Soundscape ecology characterizes acoustic interactions within an environment, integrating biological, geological, and anthropogenic sound sources. In this study we assessed the overlap of biological sound sources and vessel transit in time and frequency to establish a baseline measure of soundscapes within two marine National Park Zones (NPZs) along the east coast of Australia: Cod Grounds Marine Park and Solitary Islands Marine Park. Although transit through the areas and general use is permitted, fishing and other extractive activities are prohibited within the NPZs, and acoustic recordings were originally used to inform park managers of vessel activity patterns. This study presents a noninvasive, high resolution method of simultaneously assessing human activity and the presence of multiple species. In each of the NPZs, recorders were deployed twice during the austral winter (33–35 days, 2018 and 60-69 days, 2019) and once during the austral summer (35–71 days, 2018–2019) to determine whether the soundscape of each site exhibited seasonal differences in anthropogenic or biological sound sources. The resulting acoustic recordings allowed us to determine hourly presence of sounds throughout the recording periods between 20 Hz and 24 kHz in frequency. Biological sources at both sites included dolphins, continuous snapping shrimp, diel patterns of fish choruses, and seasonal presence of singing humpback whales. Anthropogenic sources were largely dominated by vessel transit, which was further classified into distant vessels and closer approaches likely within the NPZ. Additional deployments are forthcoming in more remote marine parks aimed at understanding patterns of vessel use and soundscapes throughout diverse habitats.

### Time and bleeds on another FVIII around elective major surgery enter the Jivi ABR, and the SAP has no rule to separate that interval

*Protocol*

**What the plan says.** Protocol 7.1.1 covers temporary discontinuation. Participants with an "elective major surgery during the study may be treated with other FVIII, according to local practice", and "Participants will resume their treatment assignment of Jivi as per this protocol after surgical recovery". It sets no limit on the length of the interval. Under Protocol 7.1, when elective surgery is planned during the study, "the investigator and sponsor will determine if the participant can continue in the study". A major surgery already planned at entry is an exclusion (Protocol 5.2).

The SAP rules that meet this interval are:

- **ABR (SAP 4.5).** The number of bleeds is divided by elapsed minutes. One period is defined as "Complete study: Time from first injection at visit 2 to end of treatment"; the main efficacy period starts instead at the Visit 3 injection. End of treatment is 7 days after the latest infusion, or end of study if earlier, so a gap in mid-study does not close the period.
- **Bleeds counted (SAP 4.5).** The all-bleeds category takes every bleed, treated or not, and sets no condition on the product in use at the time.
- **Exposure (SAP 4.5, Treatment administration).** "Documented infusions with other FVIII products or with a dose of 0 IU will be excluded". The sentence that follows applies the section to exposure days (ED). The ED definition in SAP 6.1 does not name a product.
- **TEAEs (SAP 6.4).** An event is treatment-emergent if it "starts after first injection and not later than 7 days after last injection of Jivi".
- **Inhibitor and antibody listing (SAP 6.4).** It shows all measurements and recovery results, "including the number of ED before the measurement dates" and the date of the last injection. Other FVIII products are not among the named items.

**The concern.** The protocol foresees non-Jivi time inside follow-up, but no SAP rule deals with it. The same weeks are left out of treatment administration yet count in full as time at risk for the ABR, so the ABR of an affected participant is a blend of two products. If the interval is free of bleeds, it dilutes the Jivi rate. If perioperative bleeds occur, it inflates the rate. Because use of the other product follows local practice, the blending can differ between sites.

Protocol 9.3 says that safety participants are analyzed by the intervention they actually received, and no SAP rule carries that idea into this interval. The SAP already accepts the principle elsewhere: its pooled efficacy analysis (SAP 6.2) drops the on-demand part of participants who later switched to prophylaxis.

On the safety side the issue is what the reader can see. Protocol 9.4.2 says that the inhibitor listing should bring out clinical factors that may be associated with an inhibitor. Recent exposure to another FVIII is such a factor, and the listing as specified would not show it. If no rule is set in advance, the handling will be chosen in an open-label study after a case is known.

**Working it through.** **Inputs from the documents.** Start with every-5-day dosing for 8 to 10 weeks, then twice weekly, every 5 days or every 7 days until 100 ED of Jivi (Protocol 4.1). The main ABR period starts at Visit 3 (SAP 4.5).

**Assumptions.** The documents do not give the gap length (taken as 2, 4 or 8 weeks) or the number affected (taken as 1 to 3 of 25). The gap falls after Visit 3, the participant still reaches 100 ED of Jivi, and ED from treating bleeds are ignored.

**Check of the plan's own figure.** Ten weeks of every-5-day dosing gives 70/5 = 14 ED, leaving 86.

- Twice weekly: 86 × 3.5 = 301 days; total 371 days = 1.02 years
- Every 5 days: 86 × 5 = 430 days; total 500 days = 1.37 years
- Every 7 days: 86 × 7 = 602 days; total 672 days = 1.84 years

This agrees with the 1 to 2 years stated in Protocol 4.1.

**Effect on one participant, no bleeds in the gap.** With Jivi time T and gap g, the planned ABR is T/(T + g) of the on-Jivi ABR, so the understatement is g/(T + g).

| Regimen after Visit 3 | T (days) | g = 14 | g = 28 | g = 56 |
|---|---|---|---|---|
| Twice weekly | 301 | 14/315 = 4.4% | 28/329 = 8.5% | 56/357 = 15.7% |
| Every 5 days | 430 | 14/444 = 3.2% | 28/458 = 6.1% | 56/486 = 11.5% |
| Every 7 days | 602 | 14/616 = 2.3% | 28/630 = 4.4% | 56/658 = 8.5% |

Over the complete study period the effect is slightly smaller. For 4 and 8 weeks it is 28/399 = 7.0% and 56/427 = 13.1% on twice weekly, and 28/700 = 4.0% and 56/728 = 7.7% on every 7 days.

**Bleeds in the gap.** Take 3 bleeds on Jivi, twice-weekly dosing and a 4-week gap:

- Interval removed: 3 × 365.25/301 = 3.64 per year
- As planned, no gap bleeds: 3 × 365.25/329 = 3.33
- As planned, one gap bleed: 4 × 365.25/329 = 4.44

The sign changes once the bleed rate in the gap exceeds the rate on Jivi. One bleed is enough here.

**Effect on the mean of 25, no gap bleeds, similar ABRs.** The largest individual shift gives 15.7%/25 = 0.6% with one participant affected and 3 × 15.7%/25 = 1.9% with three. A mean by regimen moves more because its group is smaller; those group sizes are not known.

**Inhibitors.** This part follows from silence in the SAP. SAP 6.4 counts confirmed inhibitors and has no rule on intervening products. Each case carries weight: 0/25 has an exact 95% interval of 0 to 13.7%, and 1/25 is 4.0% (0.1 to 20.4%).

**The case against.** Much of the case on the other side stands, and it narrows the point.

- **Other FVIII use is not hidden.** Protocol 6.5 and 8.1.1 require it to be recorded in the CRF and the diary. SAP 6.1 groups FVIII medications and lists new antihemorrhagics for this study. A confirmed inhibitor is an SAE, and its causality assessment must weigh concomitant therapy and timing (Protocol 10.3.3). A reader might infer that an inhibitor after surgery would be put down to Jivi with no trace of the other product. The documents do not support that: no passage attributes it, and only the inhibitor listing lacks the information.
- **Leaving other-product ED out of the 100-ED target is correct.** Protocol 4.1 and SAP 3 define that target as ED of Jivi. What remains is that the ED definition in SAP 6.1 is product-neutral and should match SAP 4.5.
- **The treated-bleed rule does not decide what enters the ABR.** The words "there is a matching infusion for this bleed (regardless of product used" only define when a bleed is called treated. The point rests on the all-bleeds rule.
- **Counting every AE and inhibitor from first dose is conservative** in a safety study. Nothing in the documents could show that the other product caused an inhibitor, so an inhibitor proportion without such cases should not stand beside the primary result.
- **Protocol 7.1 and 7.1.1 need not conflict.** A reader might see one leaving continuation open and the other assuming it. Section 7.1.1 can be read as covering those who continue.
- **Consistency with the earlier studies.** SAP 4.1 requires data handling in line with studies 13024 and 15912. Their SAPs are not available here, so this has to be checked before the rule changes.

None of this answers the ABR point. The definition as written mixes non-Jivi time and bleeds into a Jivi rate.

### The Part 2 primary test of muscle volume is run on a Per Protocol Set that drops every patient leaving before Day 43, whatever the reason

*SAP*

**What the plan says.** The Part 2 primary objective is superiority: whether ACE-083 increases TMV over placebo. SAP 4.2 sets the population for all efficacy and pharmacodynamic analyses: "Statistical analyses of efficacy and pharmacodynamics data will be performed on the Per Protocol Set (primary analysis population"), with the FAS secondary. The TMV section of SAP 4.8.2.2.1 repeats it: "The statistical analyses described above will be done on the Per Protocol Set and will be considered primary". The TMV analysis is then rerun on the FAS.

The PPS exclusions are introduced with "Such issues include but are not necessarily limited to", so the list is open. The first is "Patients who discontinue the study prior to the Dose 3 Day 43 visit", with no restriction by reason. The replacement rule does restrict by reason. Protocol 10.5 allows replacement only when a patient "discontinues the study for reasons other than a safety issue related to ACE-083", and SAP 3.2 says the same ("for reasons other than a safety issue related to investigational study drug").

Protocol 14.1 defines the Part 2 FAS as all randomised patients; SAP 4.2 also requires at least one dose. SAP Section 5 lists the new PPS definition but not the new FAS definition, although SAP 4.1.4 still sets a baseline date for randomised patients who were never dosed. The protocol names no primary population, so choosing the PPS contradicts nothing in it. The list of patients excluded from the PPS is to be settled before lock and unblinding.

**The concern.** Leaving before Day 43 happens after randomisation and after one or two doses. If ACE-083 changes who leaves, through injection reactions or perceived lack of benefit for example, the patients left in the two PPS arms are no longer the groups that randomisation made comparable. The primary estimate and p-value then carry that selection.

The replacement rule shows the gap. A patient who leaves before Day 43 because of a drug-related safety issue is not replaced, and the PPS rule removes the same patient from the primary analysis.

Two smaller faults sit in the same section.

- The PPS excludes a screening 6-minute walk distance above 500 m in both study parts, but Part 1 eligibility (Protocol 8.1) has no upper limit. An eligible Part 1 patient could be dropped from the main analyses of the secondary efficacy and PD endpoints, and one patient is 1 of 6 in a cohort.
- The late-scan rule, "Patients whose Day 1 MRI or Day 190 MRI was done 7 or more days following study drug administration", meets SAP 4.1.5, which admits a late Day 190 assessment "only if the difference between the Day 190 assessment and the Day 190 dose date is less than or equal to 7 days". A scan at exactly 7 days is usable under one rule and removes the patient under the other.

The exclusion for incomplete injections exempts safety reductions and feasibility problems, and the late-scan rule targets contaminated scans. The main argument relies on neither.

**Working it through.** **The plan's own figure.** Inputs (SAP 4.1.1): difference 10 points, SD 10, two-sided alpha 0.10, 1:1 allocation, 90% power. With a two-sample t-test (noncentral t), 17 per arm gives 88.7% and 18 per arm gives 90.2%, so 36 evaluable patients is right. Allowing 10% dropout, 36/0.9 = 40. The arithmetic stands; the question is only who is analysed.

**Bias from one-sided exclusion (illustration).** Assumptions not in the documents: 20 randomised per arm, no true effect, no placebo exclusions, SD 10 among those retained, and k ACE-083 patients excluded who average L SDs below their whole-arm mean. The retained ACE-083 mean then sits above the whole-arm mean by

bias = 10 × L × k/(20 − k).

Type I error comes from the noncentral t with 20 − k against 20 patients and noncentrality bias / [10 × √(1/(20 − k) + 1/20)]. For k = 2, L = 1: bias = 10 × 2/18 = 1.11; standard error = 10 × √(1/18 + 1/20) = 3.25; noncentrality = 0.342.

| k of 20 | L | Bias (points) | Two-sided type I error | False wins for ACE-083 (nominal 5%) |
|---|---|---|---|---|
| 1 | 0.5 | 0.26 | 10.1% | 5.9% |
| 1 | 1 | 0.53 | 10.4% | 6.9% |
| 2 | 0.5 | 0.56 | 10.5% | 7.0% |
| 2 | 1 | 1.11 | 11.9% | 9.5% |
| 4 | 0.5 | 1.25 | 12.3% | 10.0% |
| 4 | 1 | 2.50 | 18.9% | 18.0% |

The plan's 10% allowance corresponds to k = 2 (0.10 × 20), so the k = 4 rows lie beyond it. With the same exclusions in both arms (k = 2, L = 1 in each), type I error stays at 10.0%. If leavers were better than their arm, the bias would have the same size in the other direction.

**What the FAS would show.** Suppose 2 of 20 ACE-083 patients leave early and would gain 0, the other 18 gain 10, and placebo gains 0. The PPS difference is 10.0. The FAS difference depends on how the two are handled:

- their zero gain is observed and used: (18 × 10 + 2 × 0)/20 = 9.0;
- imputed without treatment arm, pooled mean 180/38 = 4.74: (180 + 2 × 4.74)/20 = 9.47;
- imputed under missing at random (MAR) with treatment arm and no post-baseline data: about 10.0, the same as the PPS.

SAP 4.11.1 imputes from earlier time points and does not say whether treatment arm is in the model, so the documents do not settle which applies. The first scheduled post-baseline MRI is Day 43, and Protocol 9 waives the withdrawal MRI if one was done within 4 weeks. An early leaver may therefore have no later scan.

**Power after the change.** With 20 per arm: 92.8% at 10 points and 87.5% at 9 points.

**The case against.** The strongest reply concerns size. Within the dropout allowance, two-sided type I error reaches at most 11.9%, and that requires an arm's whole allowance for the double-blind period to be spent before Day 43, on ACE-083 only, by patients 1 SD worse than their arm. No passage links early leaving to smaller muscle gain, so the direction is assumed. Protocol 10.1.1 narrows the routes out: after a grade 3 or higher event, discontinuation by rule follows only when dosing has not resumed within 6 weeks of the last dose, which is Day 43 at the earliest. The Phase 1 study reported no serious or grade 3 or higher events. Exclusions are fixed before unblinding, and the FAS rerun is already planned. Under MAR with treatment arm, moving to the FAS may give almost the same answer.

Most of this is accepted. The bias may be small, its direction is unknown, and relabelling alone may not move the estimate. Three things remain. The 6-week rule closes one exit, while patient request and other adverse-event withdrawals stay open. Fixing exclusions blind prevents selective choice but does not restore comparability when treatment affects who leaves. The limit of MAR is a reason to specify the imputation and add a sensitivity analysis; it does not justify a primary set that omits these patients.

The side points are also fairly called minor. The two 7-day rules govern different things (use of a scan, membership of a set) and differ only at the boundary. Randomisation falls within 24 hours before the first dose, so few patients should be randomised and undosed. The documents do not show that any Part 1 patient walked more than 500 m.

O39- Assessing soundscape disturbance through hierarchical models and acoustic indices: a case study on a shelterwood logged northern Michigan forest

  • Doser, J., Department of Forestry, Michigan State University, East Lansing, USA
  • Finley, A., Department of Forestry, Michigan State University, East Lansing, USA
  • Kasten, E., Clinical and Translational Sciences Institute, Michigan State University, East Lansing, USA
  • Gage, S., Department of Entomology, Michigan State University, East Lansing, USA

Assessing the effects of disturbances on wildlife is a necessary conservation task. The soundscape is a critical habitat component for acoustically communicating organisms, but the use of the soundscape for assessing disturbance impacts has been relatively unexplored until recently. Here we present a broad modeling framework for assessing disturbance impacts on soundscapes, which we apply to quantify the influence of a shelterwood logging on soundscapes in northern Michigan. Our modeling approach can be broadly applied to assess anthropogenic disturbance impacts on soundscapes. The approach accommodates inherent differences in control and treatment sites to improve inference about treatment effects, while also accounting for extraneous variables (e.g., rain) that influence acoustic indices.